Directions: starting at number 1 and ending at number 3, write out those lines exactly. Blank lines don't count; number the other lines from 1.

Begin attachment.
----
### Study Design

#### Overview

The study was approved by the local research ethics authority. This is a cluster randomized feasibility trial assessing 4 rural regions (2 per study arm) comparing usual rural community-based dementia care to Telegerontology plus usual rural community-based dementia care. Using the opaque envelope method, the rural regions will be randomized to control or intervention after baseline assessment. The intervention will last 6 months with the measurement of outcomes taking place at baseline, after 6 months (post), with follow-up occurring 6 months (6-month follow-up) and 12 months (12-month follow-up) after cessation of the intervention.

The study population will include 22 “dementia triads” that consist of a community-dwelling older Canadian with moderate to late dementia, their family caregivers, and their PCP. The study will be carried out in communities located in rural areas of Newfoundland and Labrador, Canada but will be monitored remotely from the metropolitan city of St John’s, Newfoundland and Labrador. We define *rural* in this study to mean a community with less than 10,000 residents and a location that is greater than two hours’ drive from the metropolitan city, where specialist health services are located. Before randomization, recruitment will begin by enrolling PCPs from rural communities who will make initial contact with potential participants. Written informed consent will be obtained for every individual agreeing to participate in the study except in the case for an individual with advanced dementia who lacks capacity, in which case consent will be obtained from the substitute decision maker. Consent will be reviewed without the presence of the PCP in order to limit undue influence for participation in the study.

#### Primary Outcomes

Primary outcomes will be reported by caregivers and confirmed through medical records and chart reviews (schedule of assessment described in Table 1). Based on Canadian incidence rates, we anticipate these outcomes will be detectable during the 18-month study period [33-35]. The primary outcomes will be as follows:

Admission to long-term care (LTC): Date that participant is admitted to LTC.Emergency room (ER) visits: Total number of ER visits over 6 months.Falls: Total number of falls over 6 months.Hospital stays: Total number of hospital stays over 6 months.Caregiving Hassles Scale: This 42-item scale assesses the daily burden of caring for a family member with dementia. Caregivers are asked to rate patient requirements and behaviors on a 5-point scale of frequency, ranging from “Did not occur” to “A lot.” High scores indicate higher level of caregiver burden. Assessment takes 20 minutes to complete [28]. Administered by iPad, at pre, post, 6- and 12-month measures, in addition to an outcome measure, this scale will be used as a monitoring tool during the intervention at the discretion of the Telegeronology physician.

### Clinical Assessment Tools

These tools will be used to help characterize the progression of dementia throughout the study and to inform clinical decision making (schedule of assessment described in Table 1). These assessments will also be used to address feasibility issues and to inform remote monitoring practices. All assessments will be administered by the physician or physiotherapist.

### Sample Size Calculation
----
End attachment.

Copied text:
### Study Design

#### Overview

The study was approved by the local research ethics authority. This is a cluster randomized feasibility trial assessing 4 rural regions (2 per study arm) comparing usual rural community-based dementia care to Telegerontology plus usual rural community-based dementia care. Using the opaque envelope method, the rural regions will be randomized to control or intervention after baseline assessment. The intervention will last 6 months with the measurement of outcomes taking place at baseline, after 6 months (post), with follow-up occurring 6 months (6-month follow-up) and 12 months (12-month follow-up) after cessation of the intervention.